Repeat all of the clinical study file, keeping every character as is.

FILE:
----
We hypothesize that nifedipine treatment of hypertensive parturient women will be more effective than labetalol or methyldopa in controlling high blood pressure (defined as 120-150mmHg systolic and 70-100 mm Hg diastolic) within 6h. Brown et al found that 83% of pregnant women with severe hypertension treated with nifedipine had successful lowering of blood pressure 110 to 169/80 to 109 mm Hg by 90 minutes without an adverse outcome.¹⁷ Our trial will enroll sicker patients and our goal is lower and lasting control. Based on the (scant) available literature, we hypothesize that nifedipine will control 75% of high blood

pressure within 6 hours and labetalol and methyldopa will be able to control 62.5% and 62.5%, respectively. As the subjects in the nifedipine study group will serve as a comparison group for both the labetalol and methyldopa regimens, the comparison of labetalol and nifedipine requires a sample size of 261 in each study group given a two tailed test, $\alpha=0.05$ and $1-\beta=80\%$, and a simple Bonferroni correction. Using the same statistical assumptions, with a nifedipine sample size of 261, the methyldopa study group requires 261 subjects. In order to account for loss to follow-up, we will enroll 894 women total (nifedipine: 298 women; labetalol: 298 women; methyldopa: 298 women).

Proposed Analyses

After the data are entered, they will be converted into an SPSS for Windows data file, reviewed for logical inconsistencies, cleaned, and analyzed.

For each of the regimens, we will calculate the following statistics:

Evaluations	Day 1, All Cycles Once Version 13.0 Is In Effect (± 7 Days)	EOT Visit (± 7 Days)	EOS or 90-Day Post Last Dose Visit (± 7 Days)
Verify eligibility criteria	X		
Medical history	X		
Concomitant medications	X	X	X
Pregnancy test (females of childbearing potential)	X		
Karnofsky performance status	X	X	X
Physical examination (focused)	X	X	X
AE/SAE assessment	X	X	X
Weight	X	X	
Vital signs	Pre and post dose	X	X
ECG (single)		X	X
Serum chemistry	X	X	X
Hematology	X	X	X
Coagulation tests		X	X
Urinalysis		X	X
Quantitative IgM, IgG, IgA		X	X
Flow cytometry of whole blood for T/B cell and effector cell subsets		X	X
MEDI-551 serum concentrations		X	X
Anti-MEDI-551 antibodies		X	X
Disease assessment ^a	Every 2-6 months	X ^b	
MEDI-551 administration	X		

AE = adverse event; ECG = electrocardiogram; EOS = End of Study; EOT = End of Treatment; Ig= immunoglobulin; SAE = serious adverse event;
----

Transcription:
We hypothesize that nifedipine treatment of hypertensive parturient women will be more effective than labetalol or methyldopa in controlling high blood pressure (defined as 120-150mmHg systolic and 70-100 mm Hg diastolic) within 6h. Brown et al found that 83% of pregnant women with severe hypertension treated with nifedipine had successful lowering of blood pressure 110 to 169/80 to 109 mm Hg by 90 minutes without an adverse outcome.¹⁷ Our trial will enroll sicker patients and our goal is lower and lasting control. Based on the (scant) available literature, we hypothesize that nifedipine will control 75% of high blood

pressure within 6 hours and labetalol and methyldopa will be able to control 62.5% and 62.5%, respectively. As the subjects in the nifedipine study group will serve as a comparison group for both the labetalol and methyldopa regimens, the comparison of labetalol and nifedipine requires a sample size of 261 in each study group given a two tailed test, $\alpha=0.05$ and $1-\beta=80\%$, and a simple Bonferroni correction. Using the same statistical assumptions, with a nifedipine sample size of 261, the methyldopa study group requires 261 subjects. In order to account for loss to follow-up, we will enroll 894 women total (nifedipine: 298 women; labetalol: 298 women; methyldopa: 298 women).

Proposed Analyses

After the data are entered, they will be converted into an SPSS for Windows data file, reviewed for logical inconsistencies, cleaned, and analyzed.

For each of the regimens, we will calculate the following statistics:

Evaluations	Day 1, All Cycles Once Version 13.0 Is In Effect (± 7 Days)	EOT Visit (± 7 Days)	EOS or 90-Day Post Last Dose Visit (± 7 Days)
Verify eligibility criteria	X		
Medical history	X		
Concomitant medications	X	X	X
Pregnancy test (females of childbearing potential)	X		
Karnofsky performance status	X	X	X
Physical examination (focused)	X	X	X
AE/SAE assessment	X	X	X
Weight	X	X	
Vital signs	Pre and post dose	X	X
ECG (single)		X	X
Serum chemistry	X	X	X
Hematology	X	X	X
Coagulation tests		X	X
Urinalysis		X	X
Quantitative IgM, IgG, IgA		X	X
Flow cytometry of whole blood for T/B cell and effector cell subsets		X	X
MEDI-551 serum concentrations		X	X
Anti-MEDI-551 antibodies		X	X
Disease assessment ^a	Every 2-6 months	X ^b	
MEDI-551 administration	X		

AE = adverse event; ECG = electrocardiogram; EOS = End of Study; EOT = End of Treatment; Ig= immunoglobulin; SAE = serious adverse event;